Her father’s persistence also helped Tai take a big jump in her career. The Singapore Open Super Series event in 2010, which concluded on Tai’s 16th birthday, was the young Taiwanese star’s coming out party. She advanced all the way from qualifiers to the women’s singles final, knocking out fifth seed Eriko Hirose along the way, and it was that event that started her rise up the world rankings.
But she almost didn’t play in the event because her coach advised her not to enter it.
“She was originally wait-listed, and could not get into the qualifying draw. I told the coach that if she went there and didn’t get a spot [in the qualifying draw], then I would foot the bill for her expenses and would treat it as giving a child a chance to take a trip abroad,” Tai Nan-kai recalls.
He has also fueled his daughter’s ambition. When Tai Nan-kai worked as a foreign affairs policeman in the Port of Kaohsiung, he saw big ships pull into the port every day and frequently came into contact with foreigners, opening his eyes to the world. That led him to tell his daughter from the time she was young that being No. 1 in Taiwan was not a big deal, that she should aim to compete on a global stage.
Tai Nan-kai has never gotten angry with his daughter after a loss. To this day, whenever Tai Tzu-ying is competing abroad, she’ll invariably get a text from her father with generally the same message whether she wins or loses: “Matches are only exciting because sometimes you win and sometimes you lose. Go get changed and make sure you go through your cool-down routine.”
Beyond her strength and skills and her father’s support, Tai has also put up admirably with the grind of intense training required of any world-class athlete. Her mother Hu Jung says her daughter has never complained, but simply asked that she not have to practice on weekends. That hadn’t changed in more than 10 years until before last year’s Olympics, when Tai decided she wanted to train on weekends.
Her pursuit of perfection may have backfired, however, because she suffered an arm injury in the weeks before heading to Rio that left her in the doldrums. “She was on the telephone crying uncontrollably,” her mother recalls.
‘It’s Hard for Me to Watch Her Train’
Tai Tzu-ying always appears calm with in victory or defeat, but she has struggled to let go of her Olympic disappointment. A comment she made at the end of 2016 when she became world No. 1 suggests her struggle to overcome the loss could be because her father once told her that he hoped she would one day play in the Summer Games.
“I’ve never thought of being the top-ranked player in the world, just like I had never thought about competing in the Olympics. Playing in the Olympics was to help fulfill my father’s dream,” she said at the time.
Even if Tai Nan-kai later quickly clarified that he simply made the statement in jest in front of relatives and friends, it was clear his daughter took his words to heart, explaining why she was so despondent when she suffered her injury before the Rio Games.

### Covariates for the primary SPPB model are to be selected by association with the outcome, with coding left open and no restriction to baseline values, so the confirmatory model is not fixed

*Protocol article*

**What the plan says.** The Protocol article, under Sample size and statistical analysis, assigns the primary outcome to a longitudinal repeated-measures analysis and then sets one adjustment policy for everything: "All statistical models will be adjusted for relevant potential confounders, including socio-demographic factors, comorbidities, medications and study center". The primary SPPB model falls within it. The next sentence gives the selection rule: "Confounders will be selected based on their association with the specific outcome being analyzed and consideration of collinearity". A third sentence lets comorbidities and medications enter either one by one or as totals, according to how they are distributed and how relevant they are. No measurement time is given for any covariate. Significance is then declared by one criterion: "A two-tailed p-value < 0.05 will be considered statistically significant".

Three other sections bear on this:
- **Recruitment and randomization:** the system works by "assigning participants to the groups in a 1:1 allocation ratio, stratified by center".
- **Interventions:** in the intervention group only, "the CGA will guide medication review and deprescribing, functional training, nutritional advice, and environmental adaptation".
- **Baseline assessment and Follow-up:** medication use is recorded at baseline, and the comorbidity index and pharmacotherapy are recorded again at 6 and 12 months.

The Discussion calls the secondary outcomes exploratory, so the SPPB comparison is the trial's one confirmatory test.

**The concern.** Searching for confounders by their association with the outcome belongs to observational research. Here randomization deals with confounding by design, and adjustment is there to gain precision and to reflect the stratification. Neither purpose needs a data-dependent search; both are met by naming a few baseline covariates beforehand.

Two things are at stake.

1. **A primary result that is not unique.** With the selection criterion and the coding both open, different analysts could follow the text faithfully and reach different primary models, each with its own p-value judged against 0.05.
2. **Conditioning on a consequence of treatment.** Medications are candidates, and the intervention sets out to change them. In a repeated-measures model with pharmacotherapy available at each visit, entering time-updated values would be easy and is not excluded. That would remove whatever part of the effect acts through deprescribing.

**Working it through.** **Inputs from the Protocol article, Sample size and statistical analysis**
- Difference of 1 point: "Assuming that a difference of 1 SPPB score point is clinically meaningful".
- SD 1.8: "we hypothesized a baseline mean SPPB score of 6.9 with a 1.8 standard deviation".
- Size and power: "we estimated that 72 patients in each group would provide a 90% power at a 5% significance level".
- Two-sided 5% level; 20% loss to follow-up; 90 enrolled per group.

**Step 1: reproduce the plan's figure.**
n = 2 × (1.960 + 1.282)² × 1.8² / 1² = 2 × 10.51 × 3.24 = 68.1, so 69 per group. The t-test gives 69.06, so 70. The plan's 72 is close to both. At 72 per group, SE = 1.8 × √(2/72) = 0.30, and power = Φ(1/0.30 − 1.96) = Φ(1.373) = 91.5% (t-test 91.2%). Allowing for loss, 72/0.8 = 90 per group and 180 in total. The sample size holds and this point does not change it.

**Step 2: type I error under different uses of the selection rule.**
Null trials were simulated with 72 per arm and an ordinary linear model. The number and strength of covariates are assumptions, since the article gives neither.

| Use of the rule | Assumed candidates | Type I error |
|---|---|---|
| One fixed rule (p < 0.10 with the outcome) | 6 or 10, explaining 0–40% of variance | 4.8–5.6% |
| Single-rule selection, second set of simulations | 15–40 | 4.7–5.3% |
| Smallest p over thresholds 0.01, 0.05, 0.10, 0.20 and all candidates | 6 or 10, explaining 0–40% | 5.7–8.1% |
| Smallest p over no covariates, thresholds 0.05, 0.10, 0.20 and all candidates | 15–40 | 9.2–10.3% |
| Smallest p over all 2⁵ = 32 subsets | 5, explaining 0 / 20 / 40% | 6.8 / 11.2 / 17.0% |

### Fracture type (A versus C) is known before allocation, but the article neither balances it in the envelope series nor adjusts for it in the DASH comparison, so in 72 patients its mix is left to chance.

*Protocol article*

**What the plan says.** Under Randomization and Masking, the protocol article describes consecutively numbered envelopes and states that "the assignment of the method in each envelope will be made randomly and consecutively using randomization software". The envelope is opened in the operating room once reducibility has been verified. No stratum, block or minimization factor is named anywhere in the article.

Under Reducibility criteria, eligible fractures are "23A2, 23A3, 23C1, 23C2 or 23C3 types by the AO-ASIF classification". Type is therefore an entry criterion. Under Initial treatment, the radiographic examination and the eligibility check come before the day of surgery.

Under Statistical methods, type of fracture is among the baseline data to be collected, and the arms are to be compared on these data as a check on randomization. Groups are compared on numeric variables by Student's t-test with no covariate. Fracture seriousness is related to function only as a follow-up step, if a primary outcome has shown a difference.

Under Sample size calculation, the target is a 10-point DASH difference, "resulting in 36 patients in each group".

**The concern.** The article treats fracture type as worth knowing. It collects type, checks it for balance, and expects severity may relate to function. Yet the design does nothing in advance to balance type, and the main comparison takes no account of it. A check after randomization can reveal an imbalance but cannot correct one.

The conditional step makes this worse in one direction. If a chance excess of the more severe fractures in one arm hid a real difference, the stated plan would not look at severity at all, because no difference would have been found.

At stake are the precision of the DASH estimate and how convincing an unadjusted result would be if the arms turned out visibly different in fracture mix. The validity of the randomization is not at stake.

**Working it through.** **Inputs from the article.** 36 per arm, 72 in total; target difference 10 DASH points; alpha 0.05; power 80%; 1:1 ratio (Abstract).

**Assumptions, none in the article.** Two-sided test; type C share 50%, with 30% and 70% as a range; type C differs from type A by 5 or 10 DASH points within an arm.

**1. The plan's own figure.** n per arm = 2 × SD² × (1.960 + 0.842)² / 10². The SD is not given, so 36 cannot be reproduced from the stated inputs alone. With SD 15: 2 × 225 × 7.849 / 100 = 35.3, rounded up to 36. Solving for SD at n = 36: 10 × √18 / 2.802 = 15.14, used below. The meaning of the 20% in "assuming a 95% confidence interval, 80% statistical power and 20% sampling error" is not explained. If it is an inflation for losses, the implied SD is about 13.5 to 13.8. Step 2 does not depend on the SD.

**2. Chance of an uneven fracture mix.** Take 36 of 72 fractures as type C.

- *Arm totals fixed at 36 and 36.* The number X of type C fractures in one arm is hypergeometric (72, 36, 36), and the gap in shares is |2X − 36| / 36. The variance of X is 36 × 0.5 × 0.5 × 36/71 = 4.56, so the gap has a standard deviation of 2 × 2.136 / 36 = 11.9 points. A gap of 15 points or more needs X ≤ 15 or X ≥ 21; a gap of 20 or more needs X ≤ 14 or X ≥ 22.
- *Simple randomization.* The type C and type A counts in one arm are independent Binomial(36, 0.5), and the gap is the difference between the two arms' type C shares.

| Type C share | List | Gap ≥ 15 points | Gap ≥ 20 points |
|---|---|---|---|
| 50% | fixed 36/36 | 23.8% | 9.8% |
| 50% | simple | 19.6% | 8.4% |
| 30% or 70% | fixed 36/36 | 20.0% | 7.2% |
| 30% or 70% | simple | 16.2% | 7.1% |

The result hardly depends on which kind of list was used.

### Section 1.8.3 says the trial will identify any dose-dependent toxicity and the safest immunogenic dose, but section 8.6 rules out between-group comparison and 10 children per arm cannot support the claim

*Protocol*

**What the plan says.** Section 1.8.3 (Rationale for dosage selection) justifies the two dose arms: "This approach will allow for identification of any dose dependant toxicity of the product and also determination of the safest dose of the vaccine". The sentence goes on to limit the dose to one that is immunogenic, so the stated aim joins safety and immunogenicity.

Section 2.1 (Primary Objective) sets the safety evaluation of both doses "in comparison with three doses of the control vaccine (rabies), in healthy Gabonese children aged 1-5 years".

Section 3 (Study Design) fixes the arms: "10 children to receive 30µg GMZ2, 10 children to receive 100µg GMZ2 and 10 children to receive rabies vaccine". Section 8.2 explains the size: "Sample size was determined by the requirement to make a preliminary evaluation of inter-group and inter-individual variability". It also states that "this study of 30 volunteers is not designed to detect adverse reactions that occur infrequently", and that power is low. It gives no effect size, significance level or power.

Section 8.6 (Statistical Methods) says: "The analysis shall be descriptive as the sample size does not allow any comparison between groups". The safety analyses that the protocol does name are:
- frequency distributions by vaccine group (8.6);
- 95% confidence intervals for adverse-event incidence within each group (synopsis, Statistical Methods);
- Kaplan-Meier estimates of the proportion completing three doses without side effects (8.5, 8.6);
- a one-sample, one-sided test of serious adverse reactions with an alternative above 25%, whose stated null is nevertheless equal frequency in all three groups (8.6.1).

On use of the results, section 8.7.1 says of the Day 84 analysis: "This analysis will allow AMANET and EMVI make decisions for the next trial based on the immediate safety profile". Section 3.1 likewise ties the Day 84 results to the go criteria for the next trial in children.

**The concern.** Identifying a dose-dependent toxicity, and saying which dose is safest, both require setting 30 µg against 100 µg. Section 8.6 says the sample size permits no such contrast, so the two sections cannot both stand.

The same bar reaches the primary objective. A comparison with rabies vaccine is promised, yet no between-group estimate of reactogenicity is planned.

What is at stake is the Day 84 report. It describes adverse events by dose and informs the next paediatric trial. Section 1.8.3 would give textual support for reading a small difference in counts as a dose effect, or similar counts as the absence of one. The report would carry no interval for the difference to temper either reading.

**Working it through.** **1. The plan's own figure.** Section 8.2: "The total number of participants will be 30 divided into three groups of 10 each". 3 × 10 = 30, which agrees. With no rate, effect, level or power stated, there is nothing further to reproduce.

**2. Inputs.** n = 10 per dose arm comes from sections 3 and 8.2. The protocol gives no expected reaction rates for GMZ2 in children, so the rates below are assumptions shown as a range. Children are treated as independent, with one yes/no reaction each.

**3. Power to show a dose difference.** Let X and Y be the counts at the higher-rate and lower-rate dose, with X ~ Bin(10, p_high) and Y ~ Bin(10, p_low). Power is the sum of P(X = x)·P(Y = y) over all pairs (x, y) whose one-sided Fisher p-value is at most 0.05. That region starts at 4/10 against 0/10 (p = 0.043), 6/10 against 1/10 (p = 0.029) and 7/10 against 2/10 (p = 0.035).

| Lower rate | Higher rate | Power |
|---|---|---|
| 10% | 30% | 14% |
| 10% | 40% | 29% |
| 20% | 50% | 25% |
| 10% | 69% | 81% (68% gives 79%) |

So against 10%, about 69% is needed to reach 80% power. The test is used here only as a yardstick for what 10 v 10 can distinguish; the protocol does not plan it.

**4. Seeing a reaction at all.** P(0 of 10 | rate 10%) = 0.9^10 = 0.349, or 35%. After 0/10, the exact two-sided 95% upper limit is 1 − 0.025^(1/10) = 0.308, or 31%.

When her mother is asked how she feels about the “Girl Genius” tag given her daughter because of her shot-making skills, Hu Jung says she has only seen Tai Tzu-ying practice once and that it was hard for her to watch.
“Her coach kept hitting her shuttlecocks. He clearly knew she was exhausted and couldn’t run anymore. As I watched, I wanted to run for her. After that when I went to school to pick her up, I always waited for her downstairs,” Hu says.
Though Tai dislikes the spotlight and seems to take winning and losing in stride, she nonetheless has a strong internal drive. There was a time when she injured her wrist in phys ed class, and could not practice. She was given an injection by a doctor and just three days later called her parents and said elatedly: “I can hit long shots.” Her dad quickly told his daughter, “Take it easy. Don’t rush things.”
Her coach Lai also says he doesn’t have to worry about Tai’s practice habits.
“Professional athletes all clearly know what they want. If an athlete doesn’t ask a lot of him or herself, it won’t be easy for that person to become a really good player,” Lai says.
After interviewing Tai’s parents, CommonWealth reporters went out with the couple to have some stinky tofu, and Tai Nan-kai revealed that he plans to go to the Tokyo Olympics with friends in 2020 to see his daughter play.
If she’s playing as well then as she is now, she should fare much better in Japan than she did in Rio. Just as stinky tofu has become an acknowledged favorite of regular Taiwanese that scares off foreigners, so too is Tai Tzu-ying, a product of Taiwan that none of her foreign rivals on women’s badminton dare to underestimate.
Translated from the Chinese by Luke Sabatier